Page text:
So, when my ex-husband asked me if I’d be able to use tickets to see Barry Manilow at Red Rocks (he’d received them for free from his place of employment) I jumped at them. My dear Paula (see my prior post titled “barefoot” to learn more about this extraordinary individual) was going to be in town to visit me for my birthday. Yay! FUN with an adult! And adding our former Ohio University mod-mate and recently minted Coloradan, Rhonda, to the mix just seemed like kismet. It was all meant to be. So, off we went. As we drew closer to the open-air venue, the rain moved in. A drizzle turned into a downpour, which turned into lightning streaking across the sky. Paula consulted Weatherbug and we made the decision to give it a shot regardless of the worsening conditions. I mean, my college pals needed to see Red Rocks. And who wouldn’t have fun singing Copacabana? And I showered! I put on makeup! I’d made an effort for crying out loud! Must. Go. To. Concert. We walked up the massive hill. We found our seats. The lightning kept happening with greater intensity. A spokesperson for the venue made the announcement of a delay based on possible threats of lightning activity. In other words, Barry didn’t want to get electrocuted. Neither did we. So we left. I have to admit that I was severely disappointed. I had to focus, however, on the fact that I was with two people who meant a lot to me. It might not have turned out how I planned but it still turned out. Barry didn’t perform anyway. Being 70 years old and at a higher altitude, I’m sure he didn’t feel that any rendition of Copacabana was worth tempting death.

By the time I got back to the hospital to retrieve my car, the rain had stopped. I tiptoed into the hospital at 11 pm just so I could peek in on my sleeping children and take them the glo-sticks we’d received at the concert (Thanks for giving yours up, Paula!) Ben and Madeline were laying in bed, wide awake, while Matt snoozed on the plastic couch. I handed over the glo-sticks, gave them smoochies and went home to hang with Yoshi.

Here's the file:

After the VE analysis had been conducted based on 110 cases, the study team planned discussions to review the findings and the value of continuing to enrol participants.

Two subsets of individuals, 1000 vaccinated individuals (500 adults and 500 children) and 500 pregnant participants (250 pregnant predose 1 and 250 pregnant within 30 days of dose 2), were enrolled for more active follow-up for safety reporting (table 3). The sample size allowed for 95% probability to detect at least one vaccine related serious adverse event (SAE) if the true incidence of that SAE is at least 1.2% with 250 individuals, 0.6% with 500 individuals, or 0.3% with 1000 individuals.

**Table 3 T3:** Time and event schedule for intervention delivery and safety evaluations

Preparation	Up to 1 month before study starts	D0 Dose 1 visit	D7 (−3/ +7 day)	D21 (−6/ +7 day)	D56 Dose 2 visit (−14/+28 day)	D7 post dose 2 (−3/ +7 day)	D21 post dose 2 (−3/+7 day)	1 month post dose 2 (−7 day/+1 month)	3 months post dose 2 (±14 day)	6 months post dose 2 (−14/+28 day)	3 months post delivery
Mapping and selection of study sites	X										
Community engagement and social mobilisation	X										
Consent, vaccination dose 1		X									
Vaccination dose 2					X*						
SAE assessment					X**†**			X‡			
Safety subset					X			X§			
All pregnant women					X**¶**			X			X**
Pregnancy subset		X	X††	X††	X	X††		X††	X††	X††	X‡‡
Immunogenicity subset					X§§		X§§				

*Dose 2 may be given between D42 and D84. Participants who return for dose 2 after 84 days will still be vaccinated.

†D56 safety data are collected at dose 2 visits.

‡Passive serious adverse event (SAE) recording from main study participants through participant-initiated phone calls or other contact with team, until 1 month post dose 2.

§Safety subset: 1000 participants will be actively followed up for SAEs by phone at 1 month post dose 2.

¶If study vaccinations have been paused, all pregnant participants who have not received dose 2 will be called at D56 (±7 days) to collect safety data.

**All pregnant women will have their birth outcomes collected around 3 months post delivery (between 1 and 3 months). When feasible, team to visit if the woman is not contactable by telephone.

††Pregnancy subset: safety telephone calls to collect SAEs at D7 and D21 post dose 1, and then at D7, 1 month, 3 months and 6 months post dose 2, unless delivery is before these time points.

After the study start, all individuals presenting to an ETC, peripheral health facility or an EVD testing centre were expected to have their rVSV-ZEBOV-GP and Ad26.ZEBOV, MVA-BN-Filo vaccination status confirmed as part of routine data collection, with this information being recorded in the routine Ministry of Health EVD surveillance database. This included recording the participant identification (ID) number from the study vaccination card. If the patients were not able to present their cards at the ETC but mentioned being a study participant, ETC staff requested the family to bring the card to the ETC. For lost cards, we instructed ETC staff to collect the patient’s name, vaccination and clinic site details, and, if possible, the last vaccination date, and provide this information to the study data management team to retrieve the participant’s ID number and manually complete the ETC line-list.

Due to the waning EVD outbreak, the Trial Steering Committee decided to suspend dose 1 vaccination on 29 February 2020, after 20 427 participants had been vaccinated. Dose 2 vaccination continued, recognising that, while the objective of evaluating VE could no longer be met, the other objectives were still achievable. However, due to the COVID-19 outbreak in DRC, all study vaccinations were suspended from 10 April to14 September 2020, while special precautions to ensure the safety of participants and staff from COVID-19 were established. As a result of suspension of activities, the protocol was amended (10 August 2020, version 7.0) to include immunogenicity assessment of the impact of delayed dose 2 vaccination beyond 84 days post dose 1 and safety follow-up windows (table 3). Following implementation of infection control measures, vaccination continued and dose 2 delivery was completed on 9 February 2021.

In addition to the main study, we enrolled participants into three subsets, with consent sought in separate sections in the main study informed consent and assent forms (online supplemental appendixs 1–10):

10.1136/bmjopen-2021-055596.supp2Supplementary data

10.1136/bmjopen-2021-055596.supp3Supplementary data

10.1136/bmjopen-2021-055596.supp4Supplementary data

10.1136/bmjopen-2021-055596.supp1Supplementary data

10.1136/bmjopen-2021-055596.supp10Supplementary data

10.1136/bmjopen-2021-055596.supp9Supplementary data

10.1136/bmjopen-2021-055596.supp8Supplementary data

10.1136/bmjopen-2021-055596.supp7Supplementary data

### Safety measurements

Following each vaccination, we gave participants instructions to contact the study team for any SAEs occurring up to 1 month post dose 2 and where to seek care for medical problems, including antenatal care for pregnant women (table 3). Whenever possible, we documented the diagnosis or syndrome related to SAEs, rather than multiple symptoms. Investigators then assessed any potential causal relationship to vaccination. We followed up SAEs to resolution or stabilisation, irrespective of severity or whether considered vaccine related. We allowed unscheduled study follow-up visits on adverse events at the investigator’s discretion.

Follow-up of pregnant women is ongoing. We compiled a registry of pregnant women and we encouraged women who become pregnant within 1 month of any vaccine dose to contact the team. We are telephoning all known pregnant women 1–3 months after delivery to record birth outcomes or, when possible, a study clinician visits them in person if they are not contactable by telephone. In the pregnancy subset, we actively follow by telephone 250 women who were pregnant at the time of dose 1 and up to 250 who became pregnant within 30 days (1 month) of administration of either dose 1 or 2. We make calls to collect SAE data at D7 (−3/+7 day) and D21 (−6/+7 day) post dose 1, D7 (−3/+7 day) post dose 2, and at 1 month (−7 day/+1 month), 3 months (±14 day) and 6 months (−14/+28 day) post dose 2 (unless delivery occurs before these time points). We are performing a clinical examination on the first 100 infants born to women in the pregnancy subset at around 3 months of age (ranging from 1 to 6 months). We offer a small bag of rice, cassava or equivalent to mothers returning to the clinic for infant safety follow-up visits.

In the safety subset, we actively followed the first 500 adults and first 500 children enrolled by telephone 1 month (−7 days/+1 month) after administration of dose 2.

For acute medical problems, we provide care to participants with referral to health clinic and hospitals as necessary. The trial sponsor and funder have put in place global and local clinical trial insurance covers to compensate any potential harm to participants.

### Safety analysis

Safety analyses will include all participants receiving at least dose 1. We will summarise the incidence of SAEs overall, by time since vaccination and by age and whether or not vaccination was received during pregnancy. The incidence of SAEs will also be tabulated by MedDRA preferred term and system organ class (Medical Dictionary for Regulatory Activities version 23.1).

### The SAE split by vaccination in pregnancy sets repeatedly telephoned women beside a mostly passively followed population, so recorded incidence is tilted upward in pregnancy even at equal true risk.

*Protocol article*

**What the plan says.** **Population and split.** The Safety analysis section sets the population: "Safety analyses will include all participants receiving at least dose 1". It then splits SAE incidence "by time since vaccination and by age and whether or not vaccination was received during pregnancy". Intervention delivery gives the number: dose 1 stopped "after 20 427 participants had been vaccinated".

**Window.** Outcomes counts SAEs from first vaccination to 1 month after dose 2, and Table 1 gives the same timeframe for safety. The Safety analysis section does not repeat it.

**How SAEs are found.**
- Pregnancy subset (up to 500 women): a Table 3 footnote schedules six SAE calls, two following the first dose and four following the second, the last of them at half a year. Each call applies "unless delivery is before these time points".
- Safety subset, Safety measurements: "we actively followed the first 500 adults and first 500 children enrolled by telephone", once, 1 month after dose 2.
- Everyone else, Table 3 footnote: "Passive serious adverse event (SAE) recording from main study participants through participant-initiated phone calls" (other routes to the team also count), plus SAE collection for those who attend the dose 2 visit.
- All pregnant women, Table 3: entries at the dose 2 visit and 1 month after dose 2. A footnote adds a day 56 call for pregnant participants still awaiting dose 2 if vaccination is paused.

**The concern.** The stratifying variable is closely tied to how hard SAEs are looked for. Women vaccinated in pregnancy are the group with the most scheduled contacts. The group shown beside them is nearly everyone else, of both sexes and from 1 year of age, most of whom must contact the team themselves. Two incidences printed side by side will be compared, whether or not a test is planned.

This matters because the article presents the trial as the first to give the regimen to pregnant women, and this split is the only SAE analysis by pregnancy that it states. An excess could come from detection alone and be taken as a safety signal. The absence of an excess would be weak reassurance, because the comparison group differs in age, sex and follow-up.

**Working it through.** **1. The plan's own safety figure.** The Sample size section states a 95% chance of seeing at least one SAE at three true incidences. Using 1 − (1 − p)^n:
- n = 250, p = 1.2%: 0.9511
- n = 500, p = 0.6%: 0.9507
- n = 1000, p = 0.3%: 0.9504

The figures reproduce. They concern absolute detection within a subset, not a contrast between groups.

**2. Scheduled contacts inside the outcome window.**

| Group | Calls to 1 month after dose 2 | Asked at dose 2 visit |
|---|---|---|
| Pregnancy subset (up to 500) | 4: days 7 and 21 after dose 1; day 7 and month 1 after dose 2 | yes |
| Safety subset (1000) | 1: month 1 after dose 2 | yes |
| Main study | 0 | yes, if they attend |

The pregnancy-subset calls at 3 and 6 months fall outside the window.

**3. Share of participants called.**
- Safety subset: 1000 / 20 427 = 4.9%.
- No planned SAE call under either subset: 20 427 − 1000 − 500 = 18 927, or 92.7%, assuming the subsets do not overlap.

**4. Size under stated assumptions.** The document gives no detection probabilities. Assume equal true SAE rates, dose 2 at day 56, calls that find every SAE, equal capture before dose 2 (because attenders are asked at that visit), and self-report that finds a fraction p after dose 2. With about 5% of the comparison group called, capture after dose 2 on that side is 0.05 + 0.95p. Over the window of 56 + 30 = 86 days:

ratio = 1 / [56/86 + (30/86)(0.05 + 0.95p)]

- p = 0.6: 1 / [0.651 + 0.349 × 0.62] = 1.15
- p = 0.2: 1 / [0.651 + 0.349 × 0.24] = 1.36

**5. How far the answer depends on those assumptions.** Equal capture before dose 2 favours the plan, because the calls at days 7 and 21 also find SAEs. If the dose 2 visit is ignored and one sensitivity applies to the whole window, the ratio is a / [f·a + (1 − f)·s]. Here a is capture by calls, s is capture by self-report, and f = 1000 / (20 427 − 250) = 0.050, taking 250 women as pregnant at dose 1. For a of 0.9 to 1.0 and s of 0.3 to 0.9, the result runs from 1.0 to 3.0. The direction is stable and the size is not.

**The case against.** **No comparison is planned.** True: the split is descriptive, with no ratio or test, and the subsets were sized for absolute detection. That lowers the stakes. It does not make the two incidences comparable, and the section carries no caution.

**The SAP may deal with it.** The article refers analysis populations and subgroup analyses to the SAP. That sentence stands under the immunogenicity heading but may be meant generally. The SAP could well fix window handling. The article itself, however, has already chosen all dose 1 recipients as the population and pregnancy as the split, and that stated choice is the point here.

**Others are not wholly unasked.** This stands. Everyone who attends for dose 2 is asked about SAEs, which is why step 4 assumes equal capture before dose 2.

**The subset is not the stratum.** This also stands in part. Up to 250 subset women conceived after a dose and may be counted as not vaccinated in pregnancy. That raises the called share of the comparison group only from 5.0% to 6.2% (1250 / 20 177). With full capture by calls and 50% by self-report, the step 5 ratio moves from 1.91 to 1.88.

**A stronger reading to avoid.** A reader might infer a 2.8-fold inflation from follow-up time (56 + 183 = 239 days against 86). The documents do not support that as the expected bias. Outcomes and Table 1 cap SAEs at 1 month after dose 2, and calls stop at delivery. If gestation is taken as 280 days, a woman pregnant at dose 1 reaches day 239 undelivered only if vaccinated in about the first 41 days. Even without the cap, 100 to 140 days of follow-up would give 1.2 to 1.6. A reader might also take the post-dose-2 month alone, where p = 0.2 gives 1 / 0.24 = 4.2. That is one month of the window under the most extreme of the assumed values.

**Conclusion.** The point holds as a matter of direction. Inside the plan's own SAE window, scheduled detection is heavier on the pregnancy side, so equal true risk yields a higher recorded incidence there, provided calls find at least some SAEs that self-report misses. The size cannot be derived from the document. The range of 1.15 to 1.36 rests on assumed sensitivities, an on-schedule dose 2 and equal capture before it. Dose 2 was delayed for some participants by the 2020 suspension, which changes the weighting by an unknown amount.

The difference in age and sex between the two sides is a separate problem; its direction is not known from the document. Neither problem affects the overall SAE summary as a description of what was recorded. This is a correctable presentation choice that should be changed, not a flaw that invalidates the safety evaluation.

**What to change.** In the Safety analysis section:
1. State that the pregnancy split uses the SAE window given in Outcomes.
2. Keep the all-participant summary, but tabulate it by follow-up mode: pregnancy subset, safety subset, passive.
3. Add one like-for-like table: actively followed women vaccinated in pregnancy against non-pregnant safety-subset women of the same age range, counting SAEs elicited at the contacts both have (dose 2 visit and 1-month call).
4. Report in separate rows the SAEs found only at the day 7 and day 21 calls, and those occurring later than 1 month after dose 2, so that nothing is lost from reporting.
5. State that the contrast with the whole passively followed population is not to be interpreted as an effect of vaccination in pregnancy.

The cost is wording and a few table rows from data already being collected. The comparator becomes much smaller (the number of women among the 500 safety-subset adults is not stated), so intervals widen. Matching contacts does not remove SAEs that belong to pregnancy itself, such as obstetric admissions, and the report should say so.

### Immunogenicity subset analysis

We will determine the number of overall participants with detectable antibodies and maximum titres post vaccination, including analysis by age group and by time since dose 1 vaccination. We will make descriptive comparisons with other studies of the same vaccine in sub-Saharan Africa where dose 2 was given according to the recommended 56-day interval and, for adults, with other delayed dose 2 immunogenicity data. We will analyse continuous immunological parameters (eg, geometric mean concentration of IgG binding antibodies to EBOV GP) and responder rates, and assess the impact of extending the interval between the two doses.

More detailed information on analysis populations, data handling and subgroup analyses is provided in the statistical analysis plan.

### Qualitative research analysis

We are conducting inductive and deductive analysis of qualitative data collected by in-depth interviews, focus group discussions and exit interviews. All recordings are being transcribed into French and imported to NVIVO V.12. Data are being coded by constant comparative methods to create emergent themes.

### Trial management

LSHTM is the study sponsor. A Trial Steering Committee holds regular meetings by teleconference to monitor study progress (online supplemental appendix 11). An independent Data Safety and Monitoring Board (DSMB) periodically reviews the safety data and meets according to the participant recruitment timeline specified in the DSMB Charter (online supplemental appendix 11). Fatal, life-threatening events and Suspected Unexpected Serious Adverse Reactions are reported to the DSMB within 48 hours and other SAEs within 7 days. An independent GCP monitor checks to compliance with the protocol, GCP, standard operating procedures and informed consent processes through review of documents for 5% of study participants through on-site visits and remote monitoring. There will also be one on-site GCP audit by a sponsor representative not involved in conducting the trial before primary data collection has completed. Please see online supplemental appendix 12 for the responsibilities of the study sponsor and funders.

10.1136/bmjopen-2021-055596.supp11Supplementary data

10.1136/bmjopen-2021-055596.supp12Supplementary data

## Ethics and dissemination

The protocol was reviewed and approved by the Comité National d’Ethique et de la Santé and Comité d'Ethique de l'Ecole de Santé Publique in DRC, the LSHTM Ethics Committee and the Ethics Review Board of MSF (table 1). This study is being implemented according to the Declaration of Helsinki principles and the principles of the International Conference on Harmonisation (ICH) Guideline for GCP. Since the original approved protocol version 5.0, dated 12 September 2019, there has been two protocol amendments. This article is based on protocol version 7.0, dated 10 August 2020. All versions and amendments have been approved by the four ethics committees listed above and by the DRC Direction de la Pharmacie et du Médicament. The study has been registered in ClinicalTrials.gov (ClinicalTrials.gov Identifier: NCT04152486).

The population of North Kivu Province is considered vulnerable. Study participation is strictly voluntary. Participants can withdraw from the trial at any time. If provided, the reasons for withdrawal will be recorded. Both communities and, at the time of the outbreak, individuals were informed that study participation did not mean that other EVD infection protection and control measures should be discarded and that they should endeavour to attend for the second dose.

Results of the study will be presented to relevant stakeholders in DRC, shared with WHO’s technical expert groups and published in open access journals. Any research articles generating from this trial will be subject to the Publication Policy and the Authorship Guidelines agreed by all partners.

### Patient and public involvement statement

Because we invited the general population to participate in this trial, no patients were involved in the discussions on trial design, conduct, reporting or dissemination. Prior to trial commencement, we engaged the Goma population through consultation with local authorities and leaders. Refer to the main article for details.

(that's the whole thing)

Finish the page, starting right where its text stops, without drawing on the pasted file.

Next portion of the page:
I got a text from Matt shortly after my visit that Ben woke up in severe pain. This was from the suspected (now confirmed) kidney stones. I had just seen him a couple of hours before and received kisses from my sweetness. How could things change so dramatically in such a short period of time? And, in being nine years into this ridiculous life with cancer, why was I so surprised? Haven’t I learned my lesson that things rarely work out according to plan?

I walked over to Panera early the next morning to get my ailing son a croissant – his current favorite treat. As I was walking back toward the hospital in my downtrodden state, the sprinklers came on and drenched my legs. I held the croissant high above my head – like Gollum would protect his precious ring – and started humming a song to get me through. I’m already soaked in this crazy mess of a life. I can’t change it. Sometimes I wish for something completely different but then change my mind with the understanding that it could always be worse. This life doesn’t define me, but it is molding and shaping me. I can live with that.

And as I realized I was humming “I Made it Through the Rain” by the iconic Barry Manilow as I walked through those sprinklers towards my ailing son holding a croissant that might make him feel a little bit better, I felt a little bit better myself.

 

* See a greatly improved pain scale with the “Jesus-is-coming-for-me” option at hyperboleandahalf.com.